Sometimes a section in your song will want a simple bass line, in fact, sometimes it’ll want nothing more than one note. But, almost all one-note bass lines sound like they were made by a complete beginner. So, how on earth do you make a one-note bass line that is intelligent? Keep watching to find out. But first… tea!
Hello revolutionaries, we are Kate Harmony and Ray Harmony (AKA Revolution Harmony), and welcome to Hack Music Theory. We help you make great music that stands out, so you can get discovered! If that sounds useful to you, then subscribe to our YouTube channel and hit that bell to get notified every Saturday, when we publish our new video.
Right, so in this video we’ll be revealing the second (and final) release on our “Most Artistic Music of the Year” list. And if you missed last week’s video, then watch that to discover the other release, as well as the criteria for making our list. Also, we’ll be announcing the winner of our Apprenticeship giveaway at the end of this video, so stay tuned. Now, without further ado, the second artist on our very short list, is: THE ARUSHA ACCORD.
This band is seriously the most underrated band on the planet, and their “Juracán” EP is the most unbelievable (and underrated) release of 2018. Their new EP is overflowing with breathtaking vocal melodies, goosebump-inducing harmonies, mind-expanding riffs, a revitalizing rhythm section that awakens your body, and the most creative song structures you’ll ever hear in Popular Music. Just a warning though, The Arusha Accord makes music only for the most open-minded music lovers. But that’s you, innit? So as soon as this video ends, go listen to them and hit repeat, cos it’ll take many many listens to explore their musical depths. And start with “The Road (Amor Vincit Omnia - Part 1)”, which is the song we’ll be covering in this video. Alright, now it’s time to open your DAW to hack music theory.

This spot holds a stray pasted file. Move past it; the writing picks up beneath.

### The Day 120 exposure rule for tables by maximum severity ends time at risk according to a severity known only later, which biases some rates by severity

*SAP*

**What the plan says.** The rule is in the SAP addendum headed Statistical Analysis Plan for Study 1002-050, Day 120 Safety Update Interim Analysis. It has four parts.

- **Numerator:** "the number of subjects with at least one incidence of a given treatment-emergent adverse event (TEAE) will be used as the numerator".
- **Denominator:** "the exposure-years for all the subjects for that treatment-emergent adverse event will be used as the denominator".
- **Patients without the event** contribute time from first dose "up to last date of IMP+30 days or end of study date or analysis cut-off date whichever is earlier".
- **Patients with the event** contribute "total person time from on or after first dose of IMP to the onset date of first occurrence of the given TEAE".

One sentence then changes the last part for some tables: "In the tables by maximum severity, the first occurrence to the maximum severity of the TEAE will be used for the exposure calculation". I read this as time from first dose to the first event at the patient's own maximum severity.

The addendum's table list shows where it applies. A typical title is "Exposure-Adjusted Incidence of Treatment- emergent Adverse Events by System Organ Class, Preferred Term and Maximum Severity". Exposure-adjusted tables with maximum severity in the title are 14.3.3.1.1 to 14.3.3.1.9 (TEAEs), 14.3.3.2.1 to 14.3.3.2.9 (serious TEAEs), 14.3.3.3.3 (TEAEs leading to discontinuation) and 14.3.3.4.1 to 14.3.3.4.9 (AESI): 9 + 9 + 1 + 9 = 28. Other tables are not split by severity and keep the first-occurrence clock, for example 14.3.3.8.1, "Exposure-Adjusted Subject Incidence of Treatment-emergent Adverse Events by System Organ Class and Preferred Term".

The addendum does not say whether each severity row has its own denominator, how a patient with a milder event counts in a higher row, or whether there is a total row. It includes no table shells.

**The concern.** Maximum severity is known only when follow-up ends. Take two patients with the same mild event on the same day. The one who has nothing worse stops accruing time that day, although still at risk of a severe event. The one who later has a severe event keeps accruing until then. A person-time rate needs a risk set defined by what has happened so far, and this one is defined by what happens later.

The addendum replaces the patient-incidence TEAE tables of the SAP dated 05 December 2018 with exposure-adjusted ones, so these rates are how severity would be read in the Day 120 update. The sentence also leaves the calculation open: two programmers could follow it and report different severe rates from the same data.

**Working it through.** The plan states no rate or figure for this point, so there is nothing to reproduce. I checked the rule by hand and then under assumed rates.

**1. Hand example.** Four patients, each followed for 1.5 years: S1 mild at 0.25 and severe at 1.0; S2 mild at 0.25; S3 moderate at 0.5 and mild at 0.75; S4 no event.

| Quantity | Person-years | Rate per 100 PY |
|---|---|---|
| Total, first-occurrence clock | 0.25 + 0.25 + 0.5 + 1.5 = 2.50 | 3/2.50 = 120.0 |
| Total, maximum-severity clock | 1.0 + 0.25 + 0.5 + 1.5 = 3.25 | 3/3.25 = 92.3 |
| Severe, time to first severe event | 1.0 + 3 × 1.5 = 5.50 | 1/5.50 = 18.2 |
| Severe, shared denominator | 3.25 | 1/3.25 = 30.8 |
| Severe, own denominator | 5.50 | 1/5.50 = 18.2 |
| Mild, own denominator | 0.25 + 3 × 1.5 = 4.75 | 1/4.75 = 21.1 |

A monumentally important element in intelligent bass lines, is obviously: melody. So when you remove the melodic element (by staying on one note), you have to compensate with your rhythm. And ideally, you want your one-note bass line to be thrillingly unpredictable, which will draw your listeners in with its intrigue. So, let’s talk about rhythm then. Most humans love symmetry. That’s why 99.9% of Popular Music uses time signatures that are symmetrical. This means the music has a regular and predictable pulse, like the continuous 1/4 notes in 4/4, or the continuous dotted 1/4 notes in 12/8. However, there are a few brave artists out there who are freethinking “black sheep”, going against the current, and The Arusha Accord is the black sheep’s black sheep. They celebrate the unorthodox beauty of asymmetry, by creating irregular and unpredictable pulses in their music. The results are mesmerizing, and help extend the longevity of their music into the timeless realm! And that is how you make an intelligent one-note bass line.
Alright, now you’re gonna learn how to use this theory to make your own version, and what you see on the screen right now is our version that we made earlier. So, start by setting up four bars of alternating 10/8 and 12/8, with your grid set to 1/8 notes, and your tempo set to 115 BPM. In the intro of this song, The Arusha Accord chose D for their one note, so we’ll use it too. And before we jump into the steps, if you need help with the basics, or if you just wanna brush up on your scales and chords, then download our free music theory book below.
Step 1 - Long Cycle
Now, one note ain’t much to play with, right? Well, it’s plenty for The Arusha Accord. The first thing they do, is create a long cycle for their bass line. In fact, the bassist plays through forty four 1/8 notes in one cycle of the rhythm. So, step one is to choose a root note, then draw in forty four 1/8 notes on that one pitch.
Step 2 - Assymetrical Time